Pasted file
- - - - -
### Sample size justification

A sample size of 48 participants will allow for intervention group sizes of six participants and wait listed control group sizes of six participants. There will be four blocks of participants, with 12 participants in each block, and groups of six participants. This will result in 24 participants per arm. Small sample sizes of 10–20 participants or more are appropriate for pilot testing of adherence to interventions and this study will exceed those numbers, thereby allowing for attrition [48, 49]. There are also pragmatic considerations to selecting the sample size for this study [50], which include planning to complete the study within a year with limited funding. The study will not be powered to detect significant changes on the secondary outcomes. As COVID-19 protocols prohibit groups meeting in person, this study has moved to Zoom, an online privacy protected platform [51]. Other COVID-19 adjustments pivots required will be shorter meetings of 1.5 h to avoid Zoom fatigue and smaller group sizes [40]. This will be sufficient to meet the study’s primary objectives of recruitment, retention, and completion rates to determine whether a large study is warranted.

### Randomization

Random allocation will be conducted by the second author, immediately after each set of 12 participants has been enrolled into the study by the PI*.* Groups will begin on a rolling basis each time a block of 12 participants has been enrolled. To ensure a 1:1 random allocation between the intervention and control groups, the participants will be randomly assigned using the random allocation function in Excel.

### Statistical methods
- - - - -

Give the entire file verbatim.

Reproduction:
### Sample size justification

A sample size of 48 participants will allow for intervention group sizes of six participants and wait listed control group sizes of six participants. There will be four blocks of participants, with 12 participants in each block, and groups of six participants. This will result in 24 participants per arm. Small sample sizes of 10–20 participants or more are appropriate for pilot testing of adherence to interventions and this study will exceed those numbers, thereby allowing for attrition [48, 49]. There are also pragmatic considerations to selecting the sample size for this study [50], which include planning to complete the study within a year with limited funding. The study will not be powered to detect significant changes on the secondary outcomes. As COVID-19 protocols prohibit groups meeting in person, this study has moved to Zoom, an online privacy protected platform [51]. Other COVID-19 adjustments pivots required will be shorter meetings of 1.5 h to avoid Zoom fatigue and smaller group sizes [40]. This will be sufficient to meet the study’s primary objectives of recruitment, retention, and completion rates to determine whether a large study is warranted.

### Randomization

Random allocation will be conducted by the second author, immediately after each set of 12 participants has been enrolled into the study by the PI*.* Groups will begin on a rolling basis each time a block of 12 participants has been enrolled. To ensure a 1:1 random allocation between the intervention and control groups, the participants will be randomly assigned using the random allocation function in Excel.

### Statistical methods